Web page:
In Japan the mood was more cautious with the benchmark Nikkei ending down 1.35 per cent on Friday, it's fourth straight fall.
 
Worries that the US economy might be slowing added to jitters over the past week's global market slide.
 
Latest market data
Figures released on Wednesday showed that growth in the US economy has slowed to a 2.2 per cent in the fourth quarter, down from an initial estimate of 3.5 per cent.
 
Investors in Japan are mostly focused on the outlook for the US economy, which is the largest export market for Japan's giant car and electrical manufacturers.
 
Analysts say they expect more of the rollercoaster ride in the coming weeks as investor caution prevails, but that the long-term uptrend for Asian markets remains sound.
 
Bubble
 

"Overall investors' sentiments remain fragile after the market's sharp decline in recent days"

Kenny Tang, Tung Tai Securities, Hong Kong

Overall the Shanghai Composite Index ended the week down 5.57 per cent on Monday's open.
 
The slide came off the back of a 130 per cent surge in the market's value in 2006, coupled with a further 14 percent rally this year that had raised worries of a market bubble.
 
Given that, analysts and fund managers said the pullback was a "healthy" adjustment.
 
In Hong Kong shares ended the week up very slightly after a four-day losing streak.
 
The blue-chip Hang Seng Index rose 0.49 per cent, but analysts warned market sentiment is still cautious.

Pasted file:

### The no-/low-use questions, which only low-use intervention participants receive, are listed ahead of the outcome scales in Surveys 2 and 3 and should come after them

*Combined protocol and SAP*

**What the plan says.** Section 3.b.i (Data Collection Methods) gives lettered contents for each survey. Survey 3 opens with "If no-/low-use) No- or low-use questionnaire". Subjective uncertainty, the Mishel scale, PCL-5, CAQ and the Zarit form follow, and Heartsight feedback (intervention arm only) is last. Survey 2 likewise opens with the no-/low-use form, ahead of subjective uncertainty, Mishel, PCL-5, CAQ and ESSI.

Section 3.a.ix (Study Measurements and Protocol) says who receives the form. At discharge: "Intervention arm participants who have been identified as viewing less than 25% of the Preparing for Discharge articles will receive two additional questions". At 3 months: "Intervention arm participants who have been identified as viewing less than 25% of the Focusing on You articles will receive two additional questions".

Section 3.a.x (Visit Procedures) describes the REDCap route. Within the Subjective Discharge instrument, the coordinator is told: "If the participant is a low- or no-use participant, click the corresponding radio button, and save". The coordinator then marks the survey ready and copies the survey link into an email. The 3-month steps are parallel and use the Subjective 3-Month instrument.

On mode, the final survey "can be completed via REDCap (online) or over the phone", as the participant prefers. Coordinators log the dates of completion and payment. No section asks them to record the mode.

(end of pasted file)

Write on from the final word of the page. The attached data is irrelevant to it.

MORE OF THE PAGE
"Despite today's technical rebound, overall investors' sentiments remain fragile after the market's sharp decline in recent days,'' Kenny Tang, associate director of Tung Tai Securities, told The Associated Press.
 
Stocks in Chinese telecoms were among those being snapped in Hong Kong, where investors saw them as something as a bargain after days of selling.
 
Fall-out
 
Elsewhere in Asia other markets continued to suffering from the fall-out of Tuesday's Shanghai slide.
 
In Manila the benchmark 30-company Philippine Stock Exchange Index dropped 1.6 per cent over lingering concerns over the global economy.
 
It had rebounded 4 per cent on Thursday after plunging 7.9 per cent a day earlier.
 
Shares in Malaysia were also hit by continued selling as investors switched to profit-taking across the board ahead of the weekend.
 
The Kuala Lumpur Composite Index ended the day down 1.3 per cent with analysts saying a rebound remains some way off as the big retail investors stay on the sidelines.
 
Shares in Singapore also closed down by just under half a per cent, capping five straight days of falls this week.